Similar to these are father’s blessings. As the patriarch of the home, fathers can give blessings to their children, spouses, or grandchildren. In many families, fathers provide blessings to their children prior to major events in their lives, such as a new school year, going away to college, leaving for a mission, or prior to marriage. To me, there have been few moments more memorable and sacred than these. I have often said that only in a church organized by a loving Father in Heaven would fathers be given the opportunity and authority to bless their children. I treasure the time each August when my wife and I gather our children around us for father’s blessings before they begin their new school year. Such blessings sometimes have been moments of true revelation that have given important direction and insight to our family.
There are other types of priesthood blessings performed within the Church, but these are by far the most common. In each case, these blessings are performed in the name of Christ and serve as reminders of the power of His atonement in our lives. They are reminders of His ministry, in which He served as the master healer, offered perfect comfort, and provided the words of wisdom and guidance. They are symbolic reminders of the ultimate power of His atonement, by which we can be delivered from the consequences of our spiritual sickness and return to His presence. When called upon to give a blessing, priesthood holders are asked to do for others what Christ would do under the same circumstances. It is a solemn and sacred responsibility.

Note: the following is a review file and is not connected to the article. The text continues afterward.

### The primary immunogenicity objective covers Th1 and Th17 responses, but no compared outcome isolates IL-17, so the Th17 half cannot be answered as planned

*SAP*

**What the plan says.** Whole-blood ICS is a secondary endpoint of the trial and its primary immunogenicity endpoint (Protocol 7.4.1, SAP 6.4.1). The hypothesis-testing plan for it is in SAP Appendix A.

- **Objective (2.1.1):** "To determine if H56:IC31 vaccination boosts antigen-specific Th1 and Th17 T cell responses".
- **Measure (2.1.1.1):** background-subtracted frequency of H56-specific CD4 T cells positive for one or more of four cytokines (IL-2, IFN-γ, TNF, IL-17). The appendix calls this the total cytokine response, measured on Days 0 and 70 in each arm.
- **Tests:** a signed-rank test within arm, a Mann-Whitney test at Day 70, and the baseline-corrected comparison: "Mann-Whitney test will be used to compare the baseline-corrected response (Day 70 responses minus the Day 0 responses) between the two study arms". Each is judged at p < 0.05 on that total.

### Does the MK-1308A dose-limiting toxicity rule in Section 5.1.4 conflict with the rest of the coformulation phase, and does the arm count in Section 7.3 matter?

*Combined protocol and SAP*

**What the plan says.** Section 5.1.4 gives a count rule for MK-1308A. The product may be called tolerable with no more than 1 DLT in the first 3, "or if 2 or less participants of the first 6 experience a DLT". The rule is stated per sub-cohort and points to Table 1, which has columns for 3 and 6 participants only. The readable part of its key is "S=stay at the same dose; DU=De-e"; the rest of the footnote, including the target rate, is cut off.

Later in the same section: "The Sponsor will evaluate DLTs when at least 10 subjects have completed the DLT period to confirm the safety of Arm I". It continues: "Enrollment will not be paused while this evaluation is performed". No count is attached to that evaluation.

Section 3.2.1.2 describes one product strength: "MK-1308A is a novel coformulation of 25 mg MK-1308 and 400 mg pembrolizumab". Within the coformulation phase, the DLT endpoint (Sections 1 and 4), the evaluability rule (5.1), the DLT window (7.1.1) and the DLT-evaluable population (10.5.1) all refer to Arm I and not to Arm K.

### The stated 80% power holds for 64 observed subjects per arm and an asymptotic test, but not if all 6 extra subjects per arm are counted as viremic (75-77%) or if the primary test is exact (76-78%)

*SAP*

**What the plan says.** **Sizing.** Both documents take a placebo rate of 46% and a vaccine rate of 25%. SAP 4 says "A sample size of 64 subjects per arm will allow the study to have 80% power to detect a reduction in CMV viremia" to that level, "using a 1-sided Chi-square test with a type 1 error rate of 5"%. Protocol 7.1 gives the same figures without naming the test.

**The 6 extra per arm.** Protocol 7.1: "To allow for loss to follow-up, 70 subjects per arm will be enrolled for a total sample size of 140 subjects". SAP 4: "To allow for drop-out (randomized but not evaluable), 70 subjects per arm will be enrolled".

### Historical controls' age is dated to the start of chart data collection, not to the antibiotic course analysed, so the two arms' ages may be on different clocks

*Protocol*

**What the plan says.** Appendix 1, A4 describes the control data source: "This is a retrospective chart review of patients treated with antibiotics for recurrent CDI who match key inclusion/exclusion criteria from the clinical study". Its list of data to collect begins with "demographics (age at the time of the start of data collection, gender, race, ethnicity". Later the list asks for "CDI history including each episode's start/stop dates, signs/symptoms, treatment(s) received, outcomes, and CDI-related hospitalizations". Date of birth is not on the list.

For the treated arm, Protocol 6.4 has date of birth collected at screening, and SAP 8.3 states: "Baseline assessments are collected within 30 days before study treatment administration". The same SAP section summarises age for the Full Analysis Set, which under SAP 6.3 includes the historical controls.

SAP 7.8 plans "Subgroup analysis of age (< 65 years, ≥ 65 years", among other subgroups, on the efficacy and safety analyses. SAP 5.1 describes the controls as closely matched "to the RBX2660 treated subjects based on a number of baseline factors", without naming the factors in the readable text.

And one well worth the burden of carrying oil around in your pocket.